ZAB 3.4 mN after 2.3 sec 6.9 mN after 5.1 sec
 BTA 1.1 mN after 3 sec 4.7 mN after 8.5 sec
 The test shows, for the surface pretreated with the ZAB solution described above, according to a preferred embodiment of the present invention, a better wettability in a shorter time of immersion.
 Another advantage of the pretreatment solution of the present invention is the increased adhesion of a solder alloy to the copper surface. This is particularly useful in case a Pb free alloy is to be used. Tin-lead (Sn—Pb) alloys have been used for most electronic soldering operations. These alloys have been selected because of their mechanical strength, low relative cost, electrical conductivity and excellent wetting characteristics. In addition, Sn—Pb alloys provide a low melting temperature, which is important in electronic applications because many components and printed circuit boards use materials that are easily damaged by exposure to high temperature during manufacture or assembly. However, lead has been recognized as a health hazard, being toxic for workers and for the environment; recently governments have begun to urge the electronic industry to find alternatives to lead in order to reduce electronic industry worker lead exposure and reduce the amount of lead waste going back into the environment. Lead presence in the soldering alloys is particularly critical in the case of application for manufacturing the most recent generation of C-MOS; in fact the details are so thin in this kind of board, that the emission of α particles from the emitting radioisotope present in the lead can provoke serious problems for the device. Lead-free solder alloys known in the art, however present some problems. They exhibit poor soldering and metallurgical properties, that is small peel strength and low creep resistance. Particularly, they have shown poor mechanical properties at temperatures of the type typically encountered by microelectronic packages during use.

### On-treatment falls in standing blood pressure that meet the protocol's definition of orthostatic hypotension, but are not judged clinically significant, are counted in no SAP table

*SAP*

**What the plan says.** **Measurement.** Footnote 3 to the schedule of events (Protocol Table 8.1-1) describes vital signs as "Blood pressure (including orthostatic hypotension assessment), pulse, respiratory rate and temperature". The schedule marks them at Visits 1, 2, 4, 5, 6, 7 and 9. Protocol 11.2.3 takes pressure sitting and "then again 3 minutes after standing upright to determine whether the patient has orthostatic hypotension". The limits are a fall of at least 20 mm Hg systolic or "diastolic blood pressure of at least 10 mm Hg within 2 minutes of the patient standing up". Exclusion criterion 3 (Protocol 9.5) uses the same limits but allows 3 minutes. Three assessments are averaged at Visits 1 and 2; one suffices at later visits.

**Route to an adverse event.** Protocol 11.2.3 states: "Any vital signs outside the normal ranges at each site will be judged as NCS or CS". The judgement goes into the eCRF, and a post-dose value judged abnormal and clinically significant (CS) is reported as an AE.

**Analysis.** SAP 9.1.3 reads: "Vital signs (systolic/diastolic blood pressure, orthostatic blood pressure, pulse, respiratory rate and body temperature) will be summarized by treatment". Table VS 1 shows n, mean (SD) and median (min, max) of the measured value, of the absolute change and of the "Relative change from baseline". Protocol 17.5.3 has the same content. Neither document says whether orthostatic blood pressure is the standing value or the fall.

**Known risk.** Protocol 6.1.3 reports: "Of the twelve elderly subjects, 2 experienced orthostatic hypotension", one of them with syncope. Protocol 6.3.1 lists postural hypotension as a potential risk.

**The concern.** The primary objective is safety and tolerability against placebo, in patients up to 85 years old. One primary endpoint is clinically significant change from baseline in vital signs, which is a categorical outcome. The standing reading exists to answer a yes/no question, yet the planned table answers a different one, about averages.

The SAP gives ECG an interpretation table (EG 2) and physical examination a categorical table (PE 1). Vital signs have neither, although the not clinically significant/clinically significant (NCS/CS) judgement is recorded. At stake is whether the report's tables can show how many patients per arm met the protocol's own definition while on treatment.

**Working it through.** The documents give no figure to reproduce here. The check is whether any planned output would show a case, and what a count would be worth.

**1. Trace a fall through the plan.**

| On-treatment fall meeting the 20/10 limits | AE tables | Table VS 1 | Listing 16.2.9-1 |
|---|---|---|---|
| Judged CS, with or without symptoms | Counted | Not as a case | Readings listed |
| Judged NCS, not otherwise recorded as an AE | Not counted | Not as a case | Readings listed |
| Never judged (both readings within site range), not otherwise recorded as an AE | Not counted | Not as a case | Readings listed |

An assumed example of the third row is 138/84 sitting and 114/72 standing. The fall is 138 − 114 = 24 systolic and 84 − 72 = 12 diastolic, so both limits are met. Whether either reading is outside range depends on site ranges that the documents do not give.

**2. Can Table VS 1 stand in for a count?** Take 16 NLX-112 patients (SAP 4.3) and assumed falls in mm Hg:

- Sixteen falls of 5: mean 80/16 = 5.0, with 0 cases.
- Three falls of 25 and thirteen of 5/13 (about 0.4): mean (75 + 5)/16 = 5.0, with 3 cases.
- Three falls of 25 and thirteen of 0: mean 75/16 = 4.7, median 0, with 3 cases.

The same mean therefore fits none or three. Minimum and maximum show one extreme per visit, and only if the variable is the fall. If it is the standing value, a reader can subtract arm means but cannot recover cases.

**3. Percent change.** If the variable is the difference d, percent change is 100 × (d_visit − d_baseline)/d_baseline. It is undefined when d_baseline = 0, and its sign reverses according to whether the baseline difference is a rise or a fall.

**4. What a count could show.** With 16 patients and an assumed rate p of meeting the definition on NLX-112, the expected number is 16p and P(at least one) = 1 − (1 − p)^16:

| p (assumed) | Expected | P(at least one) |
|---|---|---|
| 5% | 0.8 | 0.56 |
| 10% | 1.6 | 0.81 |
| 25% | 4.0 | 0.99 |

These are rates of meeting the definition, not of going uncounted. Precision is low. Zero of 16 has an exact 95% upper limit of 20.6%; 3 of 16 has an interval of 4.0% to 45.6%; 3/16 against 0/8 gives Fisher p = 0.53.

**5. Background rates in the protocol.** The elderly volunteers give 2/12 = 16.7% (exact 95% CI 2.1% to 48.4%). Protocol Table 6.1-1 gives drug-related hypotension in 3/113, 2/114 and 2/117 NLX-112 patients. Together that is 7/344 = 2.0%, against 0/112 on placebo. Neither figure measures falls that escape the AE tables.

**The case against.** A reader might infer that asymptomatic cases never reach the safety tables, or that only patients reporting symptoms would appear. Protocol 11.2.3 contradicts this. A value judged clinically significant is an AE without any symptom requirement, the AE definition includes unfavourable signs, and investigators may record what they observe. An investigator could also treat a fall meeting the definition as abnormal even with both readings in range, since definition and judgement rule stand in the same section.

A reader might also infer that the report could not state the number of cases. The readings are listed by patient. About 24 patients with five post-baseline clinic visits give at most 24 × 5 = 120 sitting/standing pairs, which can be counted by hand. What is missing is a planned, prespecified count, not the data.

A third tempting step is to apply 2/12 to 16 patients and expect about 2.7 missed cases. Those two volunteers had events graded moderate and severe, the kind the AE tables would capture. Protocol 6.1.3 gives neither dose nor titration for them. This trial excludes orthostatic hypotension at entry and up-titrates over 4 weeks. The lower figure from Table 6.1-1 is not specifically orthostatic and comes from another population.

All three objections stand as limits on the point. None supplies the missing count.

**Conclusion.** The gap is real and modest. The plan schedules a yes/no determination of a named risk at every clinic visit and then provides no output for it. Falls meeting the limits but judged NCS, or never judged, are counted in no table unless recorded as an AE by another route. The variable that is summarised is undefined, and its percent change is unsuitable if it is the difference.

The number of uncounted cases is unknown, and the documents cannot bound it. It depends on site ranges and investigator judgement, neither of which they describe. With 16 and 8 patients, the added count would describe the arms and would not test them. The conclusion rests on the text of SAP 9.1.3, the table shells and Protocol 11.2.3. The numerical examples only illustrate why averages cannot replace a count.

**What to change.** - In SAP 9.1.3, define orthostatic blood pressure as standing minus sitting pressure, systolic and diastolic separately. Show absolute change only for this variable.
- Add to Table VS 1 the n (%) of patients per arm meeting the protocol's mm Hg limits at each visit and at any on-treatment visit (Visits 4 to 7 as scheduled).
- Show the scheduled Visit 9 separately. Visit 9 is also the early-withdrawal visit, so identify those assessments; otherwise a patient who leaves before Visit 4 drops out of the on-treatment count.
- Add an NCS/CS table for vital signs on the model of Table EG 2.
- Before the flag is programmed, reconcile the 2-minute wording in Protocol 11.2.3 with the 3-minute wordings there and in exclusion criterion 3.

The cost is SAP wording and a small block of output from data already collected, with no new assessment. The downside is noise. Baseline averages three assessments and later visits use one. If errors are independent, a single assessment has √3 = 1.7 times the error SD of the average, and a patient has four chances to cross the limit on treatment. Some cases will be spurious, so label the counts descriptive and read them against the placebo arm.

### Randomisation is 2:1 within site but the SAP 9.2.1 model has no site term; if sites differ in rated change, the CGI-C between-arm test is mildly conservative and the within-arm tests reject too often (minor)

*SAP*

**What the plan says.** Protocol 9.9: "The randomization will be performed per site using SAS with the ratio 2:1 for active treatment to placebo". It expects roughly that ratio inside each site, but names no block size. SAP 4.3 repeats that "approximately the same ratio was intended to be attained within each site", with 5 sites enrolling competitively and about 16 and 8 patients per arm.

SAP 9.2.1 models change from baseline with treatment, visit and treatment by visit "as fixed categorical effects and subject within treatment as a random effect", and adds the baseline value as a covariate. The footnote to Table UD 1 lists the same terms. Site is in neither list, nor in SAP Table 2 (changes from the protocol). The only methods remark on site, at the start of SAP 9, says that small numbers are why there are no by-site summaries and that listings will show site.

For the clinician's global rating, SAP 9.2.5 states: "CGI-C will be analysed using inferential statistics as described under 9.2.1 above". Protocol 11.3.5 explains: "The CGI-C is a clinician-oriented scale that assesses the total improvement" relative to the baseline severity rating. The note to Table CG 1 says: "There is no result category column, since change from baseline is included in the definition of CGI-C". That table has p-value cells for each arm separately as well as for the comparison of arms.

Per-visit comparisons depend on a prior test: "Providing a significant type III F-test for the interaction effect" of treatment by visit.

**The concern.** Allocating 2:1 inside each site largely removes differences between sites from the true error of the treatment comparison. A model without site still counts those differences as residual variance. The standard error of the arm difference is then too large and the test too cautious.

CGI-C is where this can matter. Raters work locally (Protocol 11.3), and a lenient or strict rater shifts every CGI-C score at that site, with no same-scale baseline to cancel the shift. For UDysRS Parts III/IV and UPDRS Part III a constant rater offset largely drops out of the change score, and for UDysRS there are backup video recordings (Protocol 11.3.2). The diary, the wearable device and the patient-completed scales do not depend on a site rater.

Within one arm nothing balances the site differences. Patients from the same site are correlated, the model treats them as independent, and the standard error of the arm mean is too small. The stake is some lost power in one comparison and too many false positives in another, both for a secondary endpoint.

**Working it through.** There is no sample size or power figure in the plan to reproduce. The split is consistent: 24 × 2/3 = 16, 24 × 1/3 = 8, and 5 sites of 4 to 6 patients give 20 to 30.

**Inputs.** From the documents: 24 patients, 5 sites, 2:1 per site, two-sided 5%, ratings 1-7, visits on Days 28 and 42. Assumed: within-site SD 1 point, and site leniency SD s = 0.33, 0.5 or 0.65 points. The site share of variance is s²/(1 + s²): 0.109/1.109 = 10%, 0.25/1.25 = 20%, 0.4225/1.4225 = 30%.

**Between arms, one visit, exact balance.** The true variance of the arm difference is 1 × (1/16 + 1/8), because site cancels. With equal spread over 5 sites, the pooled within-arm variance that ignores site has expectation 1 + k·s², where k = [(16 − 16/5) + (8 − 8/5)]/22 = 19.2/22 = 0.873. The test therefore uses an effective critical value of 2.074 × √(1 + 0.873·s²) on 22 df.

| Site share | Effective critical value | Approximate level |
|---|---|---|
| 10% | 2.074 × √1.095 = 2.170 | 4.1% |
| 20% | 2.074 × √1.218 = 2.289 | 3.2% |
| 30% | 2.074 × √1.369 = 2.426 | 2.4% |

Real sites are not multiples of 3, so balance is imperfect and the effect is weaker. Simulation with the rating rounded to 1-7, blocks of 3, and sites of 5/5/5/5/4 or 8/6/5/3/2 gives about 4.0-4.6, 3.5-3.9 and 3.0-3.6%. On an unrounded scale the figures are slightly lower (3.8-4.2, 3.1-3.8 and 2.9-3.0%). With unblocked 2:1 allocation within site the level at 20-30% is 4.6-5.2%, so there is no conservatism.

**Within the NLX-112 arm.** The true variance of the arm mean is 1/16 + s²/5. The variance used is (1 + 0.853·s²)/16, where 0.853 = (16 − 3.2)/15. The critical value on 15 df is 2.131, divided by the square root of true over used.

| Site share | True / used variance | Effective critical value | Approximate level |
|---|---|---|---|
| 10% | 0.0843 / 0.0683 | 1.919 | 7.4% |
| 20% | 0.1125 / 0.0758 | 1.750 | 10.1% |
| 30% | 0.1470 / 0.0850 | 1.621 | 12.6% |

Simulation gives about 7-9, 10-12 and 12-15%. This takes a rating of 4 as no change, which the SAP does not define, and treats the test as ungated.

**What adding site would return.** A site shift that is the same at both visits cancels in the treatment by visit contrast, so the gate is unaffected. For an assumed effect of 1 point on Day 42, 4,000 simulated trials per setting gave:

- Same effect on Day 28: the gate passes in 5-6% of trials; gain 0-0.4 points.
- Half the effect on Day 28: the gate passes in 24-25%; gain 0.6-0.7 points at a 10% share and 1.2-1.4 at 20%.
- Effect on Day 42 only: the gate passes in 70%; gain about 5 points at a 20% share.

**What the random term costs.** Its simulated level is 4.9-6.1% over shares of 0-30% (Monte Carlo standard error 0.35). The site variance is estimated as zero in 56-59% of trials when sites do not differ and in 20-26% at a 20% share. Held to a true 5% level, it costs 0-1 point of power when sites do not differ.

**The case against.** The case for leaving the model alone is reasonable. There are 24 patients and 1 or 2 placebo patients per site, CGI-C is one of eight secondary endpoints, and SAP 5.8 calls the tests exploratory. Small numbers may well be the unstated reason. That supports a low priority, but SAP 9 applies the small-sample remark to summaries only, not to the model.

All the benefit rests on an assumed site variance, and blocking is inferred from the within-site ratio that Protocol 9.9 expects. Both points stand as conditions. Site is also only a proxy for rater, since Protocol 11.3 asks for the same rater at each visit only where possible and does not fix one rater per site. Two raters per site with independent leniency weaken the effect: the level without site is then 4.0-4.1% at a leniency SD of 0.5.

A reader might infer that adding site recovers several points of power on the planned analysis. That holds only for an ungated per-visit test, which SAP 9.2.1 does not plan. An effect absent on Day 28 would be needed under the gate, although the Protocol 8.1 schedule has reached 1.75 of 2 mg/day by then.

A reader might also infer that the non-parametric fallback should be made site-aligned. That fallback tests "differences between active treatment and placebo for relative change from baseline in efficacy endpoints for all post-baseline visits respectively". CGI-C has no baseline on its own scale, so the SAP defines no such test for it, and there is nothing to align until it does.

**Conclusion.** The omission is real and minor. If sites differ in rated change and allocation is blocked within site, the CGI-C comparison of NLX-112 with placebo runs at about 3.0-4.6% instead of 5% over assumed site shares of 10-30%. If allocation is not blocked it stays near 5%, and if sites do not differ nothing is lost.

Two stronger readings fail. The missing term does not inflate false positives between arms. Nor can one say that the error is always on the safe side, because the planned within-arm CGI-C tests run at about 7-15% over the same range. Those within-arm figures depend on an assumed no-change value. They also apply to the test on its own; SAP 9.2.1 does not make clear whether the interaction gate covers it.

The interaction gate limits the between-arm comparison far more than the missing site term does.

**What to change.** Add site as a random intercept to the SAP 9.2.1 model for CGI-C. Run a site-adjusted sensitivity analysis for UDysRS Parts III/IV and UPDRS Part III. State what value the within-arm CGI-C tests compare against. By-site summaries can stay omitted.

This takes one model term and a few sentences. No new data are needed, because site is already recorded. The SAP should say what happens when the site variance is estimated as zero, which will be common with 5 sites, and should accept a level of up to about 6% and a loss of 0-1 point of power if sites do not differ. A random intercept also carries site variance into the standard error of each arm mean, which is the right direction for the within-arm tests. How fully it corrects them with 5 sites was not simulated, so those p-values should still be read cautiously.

For the above reason the increased adhesion provided by the pretreatment solution described by the present invention can be very useful particularly in the case of Pb free alloy, e.g. tin-bismuth (Sn—Bi) alloy.
 Using a free wheeling rotary test fixture, the peeling strength of several different copper joints soldered with eutectic SnBi alloy has been measured. This kind of machine is well known by those skilled in the art for measuring the properties of the solder joints.
 The joints were obtained by soldering at 250° C. in an industrial oven with N2(O2100 ppm) atmosphere; Sn alloy was deposited as paste on rectangular Cu foils 25 mm wide and 50 mm long, thickness >50μ, in contact with Sn coated rectangular Cu foils of 10 mm width. The deposition was carried out on a 20×20 mM2.
 The machine parameters during the test run were:
 sampling rate 10 points/sec
 crosshead speed 5 mm/min
 humidity 55%
 temperature 21 C.
 The peeling length was established according to the run, in the range corresponding to a constant peeling load.
 The results obtained are as follows: